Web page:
Accidents and child development

Child development packNovember 2012

Parents are often taken by surprise when their child makes a sudden breakthrough in their development. These newly-acquired abilities can be a cause for celebration. But sudden changes in ability can also be linked to serious childhood accidents. Practitioners need to understand these links, so they can provide advice to parents and keep children safe from serious harm. To support this work, CAPT has launched a suite of practical resources and training courses.

Parents taken by surprise

In a recent survey of 2,700 parents, CAPT found that:

  • Almost one in four were constantly taken by surprise by their child's abilities to do something which they thought they couldn’t do.
  • More than half admitted they had been taken by surprise in the past.

New abilities, new risks

The abilities that children acquire as they grow and develop – such as grabbing, rolling over, crawling, standing, climbing, opening bottles and turning handles – can delight us as parents and carers. But these same abilities, when they take us by surprise, can lead to serious childhood accidents. For example:

  • A young baby grabs a nappy sack and pulls it to their face, but is unable to let go or pull it away again, so suffocates in silence.
  • A toddler climbs up to play but gets tangled in a blind cord and is strangled.
  • A young child learns to open a child-resistant container and swallows oven cleaner or bleach. Many of these accidents happen in a matter of seconds, when an adult’s back is turned or their attention is focused on something else.

Not mini-adults

Young children love to copy the grown-ups around them, whether that’s swallowing pills, straightening their hair or stirring pans in the kitchen. It’s not naughtiness – copying adult behaviour is how they learn and develop.

Young children are also good at repeating back instructions. But this doesn’t mean they can understand risk and consequences in the way an adult does. For example, research shows that children cannot judge the speed and distance of traffic until the age of eight or nine, so can’t be relied on to cross the road safely on their own.

What’s more, young children’s bodies are different to ours. For example:

  • Their skin is thinner, which makes them more susceptible to serious burns and scalds.
  • Their heads are proportionally larger, which increases the likelihood of a serious fall.
  • Their windpipes are smaller and less rigid, so they suffocate far more quickly if their necks are constricted.

The role of practitioners

Practitioners who work with children need to understand the links between child development and childhood accidents, so they can support children to learn and explore, while protecting children from dangers they cannot yet understand.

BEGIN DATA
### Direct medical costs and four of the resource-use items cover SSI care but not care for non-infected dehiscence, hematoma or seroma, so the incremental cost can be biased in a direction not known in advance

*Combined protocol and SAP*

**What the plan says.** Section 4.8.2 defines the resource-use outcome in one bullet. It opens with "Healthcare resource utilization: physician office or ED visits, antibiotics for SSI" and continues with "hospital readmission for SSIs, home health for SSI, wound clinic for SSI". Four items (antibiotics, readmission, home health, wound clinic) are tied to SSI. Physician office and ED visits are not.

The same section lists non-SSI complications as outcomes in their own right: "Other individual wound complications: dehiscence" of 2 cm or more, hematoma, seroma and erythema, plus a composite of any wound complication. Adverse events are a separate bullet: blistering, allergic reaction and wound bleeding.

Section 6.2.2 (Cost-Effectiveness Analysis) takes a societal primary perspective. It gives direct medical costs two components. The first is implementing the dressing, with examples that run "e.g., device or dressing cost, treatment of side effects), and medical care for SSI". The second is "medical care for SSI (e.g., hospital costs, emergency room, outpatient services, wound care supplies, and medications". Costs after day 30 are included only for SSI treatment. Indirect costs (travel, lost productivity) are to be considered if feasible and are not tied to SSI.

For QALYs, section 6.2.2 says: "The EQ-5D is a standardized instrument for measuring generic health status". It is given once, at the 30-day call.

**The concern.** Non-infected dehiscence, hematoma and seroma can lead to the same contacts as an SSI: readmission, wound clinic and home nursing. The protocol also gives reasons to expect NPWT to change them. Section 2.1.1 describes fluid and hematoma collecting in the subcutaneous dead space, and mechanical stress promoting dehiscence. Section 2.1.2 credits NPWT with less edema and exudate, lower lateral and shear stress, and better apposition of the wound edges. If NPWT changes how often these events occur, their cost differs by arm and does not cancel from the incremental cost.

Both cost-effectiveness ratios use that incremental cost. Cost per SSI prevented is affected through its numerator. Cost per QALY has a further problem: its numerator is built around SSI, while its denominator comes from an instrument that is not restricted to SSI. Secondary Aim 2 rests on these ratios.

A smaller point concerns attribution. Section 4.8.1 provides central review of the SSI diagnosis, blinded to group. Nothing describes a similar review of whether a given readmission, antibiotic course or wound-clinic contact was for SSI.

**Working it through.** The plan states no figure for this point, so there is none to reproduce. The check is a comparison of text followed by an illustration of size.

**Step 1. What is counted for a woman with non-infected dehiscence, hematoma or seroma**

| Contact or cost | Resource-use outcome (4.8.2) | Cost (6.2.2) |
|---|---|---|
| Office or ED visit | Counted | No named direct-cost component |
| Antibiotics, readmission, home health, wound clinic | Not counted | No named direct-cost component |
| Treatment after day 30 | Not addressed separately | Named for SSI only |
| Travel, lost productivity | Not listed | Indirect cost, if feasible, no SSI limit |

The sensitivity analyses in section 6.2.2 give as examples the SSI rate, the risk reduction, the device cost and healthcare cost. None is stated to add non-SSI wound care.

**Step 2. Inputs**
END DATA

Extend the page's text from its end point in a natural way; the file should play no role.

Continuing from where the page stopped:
Practitioners who work with parents and carers can help to raise awareness of the biggest injury risks at different stages of a child’s development, and provide clear, practical and accurate safety advice, to help parents stay one step ahead. With this support, parents can anticipate the risks that can arise as their child grows and develops, and understand what they can do to keep their child safe from serious harm.

Effective, easy-to-use prevention resources

This is why CAPT has developed a brand new set of resources on the links between child development and childhood accidents. Our comprehensive child development pack contains: 

  • Our new child development session plan pack. A flexible, easy-to-use resource enabling frontline staff to run effective educational sessions with parents of young children. 15 session plans covering key development-related risks to babies, toddlers and small children. Plus an evaluation form that can be photocopied to capture the sessions’ impact.
  • 40 copies of our new picture-based booklet, As I grow and change I can.. This illustrates development-related risks to babies, toddlers and small children, and shows how to keep them safe from serious injury. An engaging resource for all parents of young children, including disadvantaged parents with poor literacy.
  • One copy of our latest guide for practitioners, Accidents and child development. Essential reading about the accidents that children have at different stages of their development and how to keep them safe from serious injury without restricting their freedom to learn and explore. Plus more tips on how to engage with parents.

Buy CAPT’s child development resources

You can buy CAPT’s child development pack for just £72 plus £9.45 P&P.

You can also order each part of the pack separately, for example:

Training on accidents and child development

CAPT currently offers two training courses which build understanding of the links between accidents and child development, and how best to support families with young children:

  • A full-day course designed to enhance professional development for more senior practitioners and managers, with an emphasis on children’s physical and emotional development and the links to serious childhood accidents, plus advice on effective interventions and programmes. Includes a copy of CAPT’s Accidents and child development guide for each participant.
  • A course designed to support frontline staff to deliver effective, engaging educational sessions to parents on the links between accidents and child development. This can be delivered as either a full-day course or a series of training sessions. It includes practical tips on how to use props and interactive resources to bring sessions alive, plus tried and tested ideas to stimulate discussions and help parents plan changes to their routines. This course is delivered in partnership with Fit for Safety.

For more information on our training courses:

Updated September 2014